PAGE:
US based online university platform University of Nexford has raised $8 million in a Series A round co-led by New Markets Venture Partners and Learn Capital, two prominent US edtech venture capital firms that have invested in Pathstream, Udemy and Coursera. Jason Palmer, general partner of New Markets Venture Partners and Greg Mauro, managing partner of Learn Capital, join Nexford’s board of directors.
The tech-enabled startup, launched by Fadl Al Tarzi in 2019, fills the affordability and relevance of education. Since the traditional college experience has not changed in many years, edtechs like Nexford are pioneering a paradigm shift in higher education that puts students first and equips them with the skills to succeed in the present and the future.
Nexford University offers students a fully online education and allows them to study at their own pace. Once students apply and are accepted into a degree or course program, they choose how fast or slow they want the program to be. Nexford’s main markets are traditionally disadvantaged Anglophone communities such as Nigeria. The West African country is the only market where the US-based edtech has learning communities that help students get around infrastructure problems such as the Internet and transportation. The company plans to launch such centers in markets such as Kenya and the Philippines.
Nexford University offers the same programs as last year. Bachelor’s degrees include courses in business administration, AI and automation, business analytics, and product management; business administration, advanced AI, e-commerce, hyperconnectivity, sustainability and international business courses are graduate degree programs. In a recent interview with ukbusinessupdates.com, CEO Al Tarzi said his company plans to add more programs in the next six to 12 months, such as software engineering, data science, clean energy, business analytics, digital marketing and project management based on the question from students.
The chief executive also said Nexford plans to launch several pathway programs — six-month programs designed to give students the skills they need to land specific jobs in five vertical areas, including the new courses mentioned above — as supplement to the training.
“The Pathway programs are also being incorporated into our training,” he said. “So what that means is if you complete the pathway program, if you want to go ahead and get a master’s or bachelor’s degree, you can do that,” he said. “But if you have a job and want to come back a few months later, you could. So the path gives you the skills you need and a certain percentage for a formal college degree.
This stackability factor is one of several ways Nexford differs from traditional institutions, Al Tarzi said. He also praises the platform’s day-to-day academic support and affordability, adding that conventional universities in the US can charge as much as three or four times Nexford’s price for Pathway programs. For example, Nexford’s accredited degrees cost between $3,000 and $4,000 (which are paid in monthly installments), but the average annual tuition for a master’s degree in the US is about $36,000.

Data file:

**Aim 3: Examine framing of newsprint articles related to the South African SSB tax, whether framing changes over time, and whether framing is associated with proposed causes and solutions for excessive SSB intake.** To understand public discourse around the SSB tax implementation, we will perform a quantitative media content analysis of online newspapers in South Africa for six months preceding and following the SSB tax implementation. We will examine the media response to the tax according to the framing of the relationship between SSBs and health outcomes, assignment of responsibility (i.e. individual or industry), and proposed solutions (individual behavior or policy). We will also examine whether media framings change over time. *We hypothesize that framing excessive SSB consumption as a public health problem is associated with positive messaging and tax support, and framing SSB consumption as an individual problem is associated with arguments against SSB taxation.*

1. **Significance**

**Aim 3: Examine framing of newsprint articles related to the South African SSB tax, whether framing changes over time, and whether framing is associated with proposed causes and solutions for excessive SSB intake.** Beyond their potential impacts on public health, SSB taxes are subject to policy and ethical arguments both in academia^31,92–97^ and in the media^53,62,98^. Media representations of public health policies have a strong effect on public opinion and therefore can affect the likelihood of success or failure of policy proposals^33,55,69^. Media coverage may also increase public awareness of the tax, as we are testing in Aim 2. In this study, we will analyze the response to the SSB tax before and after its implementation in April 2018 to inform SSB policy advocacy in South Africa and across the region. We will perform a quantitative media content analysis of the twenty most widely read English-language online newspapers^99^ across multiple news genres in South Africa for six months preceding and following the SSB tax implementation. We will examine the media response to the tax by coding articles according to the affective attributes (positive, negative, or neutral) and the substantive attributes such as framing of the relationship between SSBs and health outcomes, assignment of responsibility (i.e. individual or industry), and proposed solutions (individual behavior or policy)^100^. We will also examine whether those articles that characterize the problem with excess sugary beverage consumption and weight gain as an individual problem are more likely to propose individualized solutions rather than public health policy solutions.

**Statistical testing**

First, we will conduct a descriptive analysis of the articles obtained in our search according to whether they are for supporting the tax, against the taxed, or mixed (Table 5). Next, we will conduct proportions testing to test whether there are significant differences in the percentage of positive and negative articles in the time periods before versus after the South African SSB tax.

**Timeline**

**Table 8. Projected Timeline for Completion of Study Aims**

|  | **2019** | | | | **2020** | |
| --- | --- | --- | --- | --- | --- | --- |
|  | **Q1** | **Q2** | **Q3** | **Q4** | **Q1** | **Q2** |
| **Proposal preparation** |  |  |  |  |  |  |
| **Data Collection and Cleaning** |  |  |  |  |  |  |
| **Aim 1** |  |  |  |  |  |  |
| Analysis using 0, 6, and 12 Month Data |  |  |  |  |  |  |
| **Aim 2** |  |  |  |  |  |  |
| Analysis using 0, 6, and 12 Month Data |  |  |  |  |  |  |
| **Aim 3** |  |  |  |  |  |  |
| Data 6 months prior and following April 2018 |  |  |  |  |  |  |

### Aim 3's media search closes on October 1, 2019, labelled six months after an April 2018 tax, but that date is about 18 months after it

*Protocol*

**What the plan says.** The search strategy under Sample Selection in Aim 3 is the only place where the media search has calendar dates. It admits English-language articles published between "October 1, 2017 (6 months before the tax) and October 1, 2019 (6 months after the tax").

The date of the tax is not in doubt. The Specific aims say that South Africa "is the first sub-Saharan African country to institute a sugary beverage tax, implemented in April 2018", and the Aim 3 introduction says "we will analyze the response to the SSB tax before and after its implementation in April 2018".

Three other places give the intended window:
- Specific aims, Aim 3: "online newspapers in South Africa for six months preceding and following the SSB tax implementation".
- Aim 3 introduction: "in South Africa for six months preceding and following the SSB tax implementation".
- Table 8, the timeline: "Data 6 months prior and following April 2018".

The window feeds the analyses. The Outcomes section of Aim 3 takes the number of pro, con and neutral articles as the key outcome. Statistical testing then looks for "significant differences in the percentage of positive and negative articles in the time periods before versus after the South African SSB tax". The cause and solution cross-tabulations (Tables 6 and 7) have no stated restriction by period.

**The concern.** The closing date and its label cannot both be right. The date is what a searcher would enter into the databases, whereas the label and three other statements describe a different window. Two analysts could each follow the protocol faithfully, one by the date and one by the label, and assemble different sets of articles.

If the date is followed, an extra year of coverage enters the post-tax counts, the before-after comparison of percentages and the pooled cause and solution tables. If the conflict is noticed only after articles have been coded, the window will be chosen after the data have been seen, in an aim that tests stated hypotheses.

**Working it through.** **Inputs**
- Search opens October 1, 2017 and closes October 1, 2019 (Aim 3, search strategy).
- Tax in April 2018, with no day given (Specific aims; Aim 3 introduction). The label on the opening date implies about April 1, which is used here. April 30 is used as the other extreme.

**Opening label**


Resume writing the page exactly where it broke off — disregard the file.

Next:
Regardless of costs and unique selling propositions, edtech platforms must prioritize results. And in the three years that Nexford has been in existence, the measurement results have changed. Many traditional and new edtech starters measure learning outcomes through placements. For Nexford, it’s just one of three, which includes getting a promotion and higher salary and taking practical courses to grow a business as an entrepreneur.
“I think one of the most fundamental developments we’ve had is that we now have a lot more data on learners and outcomes that gives us more confidence that our alumni will succeed after graduation,” said the CEO. “In our last study, we saw that about 92% achieve that.”
Internally, the edtech platform also wants to improve business operations by becoming profitable. Al Tarzi said Nexford has positive margins due to sales of 2x in 2021 compared to the previous year, and that the number of registrations has increased from 70 countries to 90+ this year.
Last June, the three-year-old startup announced a $10.8 million pre-Series A round. It seems to be a downward round; Al Tarzi disagrees, however, saying the company’s valuation in Series A is relatively higher than the latest raise, calling the drop in funding to a “significantly oversubscribed and expanded” pre-Series A.
Investors participating in the Series A round include the Learn’s Emerging Markets Fund, anchored by International Finance Corporation (IFC), Bisk Ventures, Global Ventures, Future Africa, UK-based investment firm AMK Investments and the Future of Learning Fund.
Nexford said in a statement that the proceeds will take the company into new markets, broaden the company’s academic offerings, including career path programs, and improve its technology infrastructure. “We will continue to invest in product and geographic expansion and technology. The latter allows us to work as efficiently as we do, so we don’t have to increase our tuition fees,” said the CEO. “Last year, we reduced customer retention costs by nearly 50%, thanks directly to the operational efficiencies enabled by technology. So we will continue to invest in technology to increase efficiency and preserve student tuition now.”